Schools and young people

What equipment will you need?

Things you need to consider before you start interviewing and recording.

Audio, video or both?

Do you want to record audio only or do you want to film your interviews?

(You may not have the resources to record either audio or video, but you could still go through the very worthwhile process of interviewing).

Pro video: 

It used to be the case that recording audio interviews was much simpler and cheaper than video, but the costs of video have come down considerably and many children are used to recording video on their smart phones. 

Pro audio-only: 

Some teachers have found that children who’ve been brought up with constant visual stimuli enjoy the experience of listening intently to voices without distraction. We have provided some brief Audio Examples.

If you search online, there are long essays on ‘audio versus video’ but for teachers and youth leaders, much will depend on:

  • what you want to do with the oral histories. Audio-only might be all you need to provide inspiration for creative writing. Audio with still photos might be fine for an exhibition or website. On the other hand, you may want to have a video to show to an audience or you may want to teach video-editing skills (more complicated than audio editing).
  • what equipment you already possess and whether or not you have a budget/grant to buy new equipment (see more on costs and funding here).
  • if you have people who know how to operate the equipment…
  • …and can train others to do so, if you want to teach technical skills as well as interviewing skills.
  • whether you have the time, skills and resources for film-making on top of the task of collecting the oral histories, or the budget to bring in a professional filmmaker.

Our Inspiring Ideas section gives examples of successful video and audio-only projects.

Young people taking part in the African Community Centre's Windrush Project did video interviews (see below)
Audio interviews are less complicated and easier to edit. They can be used in videos and presentations when combined with old photographs.

Tips for choosing audio equipment

 If you are recording just audio, make sure that you:

  • use the best quality recorders you can afford – or borrow.
  • record in WAV format – better quality than MP3 and other file types.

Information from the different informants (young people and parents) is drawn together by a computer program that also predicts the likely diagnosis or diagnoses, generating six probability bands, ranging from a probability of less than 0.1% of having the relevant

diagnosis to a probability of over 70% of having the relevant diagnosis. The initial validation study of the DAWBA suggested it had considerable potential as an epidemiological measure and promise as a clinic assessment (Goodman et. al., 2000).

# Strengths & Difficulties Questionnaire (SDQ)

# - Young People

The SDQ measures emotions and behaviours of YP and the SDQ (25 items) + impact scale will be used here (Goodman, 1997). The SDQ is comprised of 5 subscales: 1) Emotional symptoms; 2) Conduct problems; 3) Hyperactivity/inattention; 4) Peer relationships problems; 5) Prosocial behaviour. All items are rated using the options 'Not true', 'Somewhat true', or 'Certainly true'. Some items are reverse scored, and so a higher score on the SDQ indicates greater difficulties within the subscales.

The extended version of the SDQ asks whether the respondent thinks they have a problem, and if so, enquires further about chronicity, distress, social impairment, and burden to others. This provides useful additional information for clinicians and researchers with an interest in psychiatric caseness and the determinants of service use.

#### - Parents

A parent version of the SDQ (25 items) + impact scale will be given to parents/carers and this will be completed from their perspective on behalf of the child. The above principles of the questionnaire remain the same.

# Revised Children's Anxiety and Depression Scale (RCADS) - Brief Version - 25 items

• have capacity to store large files. One hour recorded as a stereo WAV file uses about 600MB.
  • have plenty of battery life (or can record from the mains).
  • can easily upload the audio to your computer.
  • can get the microphone close to the interviewee’s mouth – around 15 cms away.

How many recorders will you need?

  • Depends on number of pupils, number of planned interviews and budget.
  • You may want several recorders to give hands-on experience, but if you are planning to record one interview at a time, you may only need one recorder.

Digital Audio Recorders

There are a variety of digital recorders with good built-in microphones. They are small, light and easy to use.   They do more than you need for one-to-one interviews, but they are very reliable and can be used to record whole class discussions and performances. They run off batteries and some have mains cables. The audio is stored on an SD card and is easy to upload to a computer via USB or card reader. 

If you have a budget/grant, look at online reviews for:

  • Zoom H series – with a wide price range. Our current favourite is the Zoom H5.
  • Tascam DR series – again with a wide price range.

It’s almost impossible to keep up with the technology and we recently came across a tiny non-branded voice recorder which recorded in both WAV and MP3 and cost under £20. 

A good review of digital recorders is Oral History in the Digital Age on Youtube

What else will you need?

  • A memory card.
  • Earphones or headphones for monitoring what you are recording, and for listening back.
  • A wind-screen to avoid the microphone ‘popping’.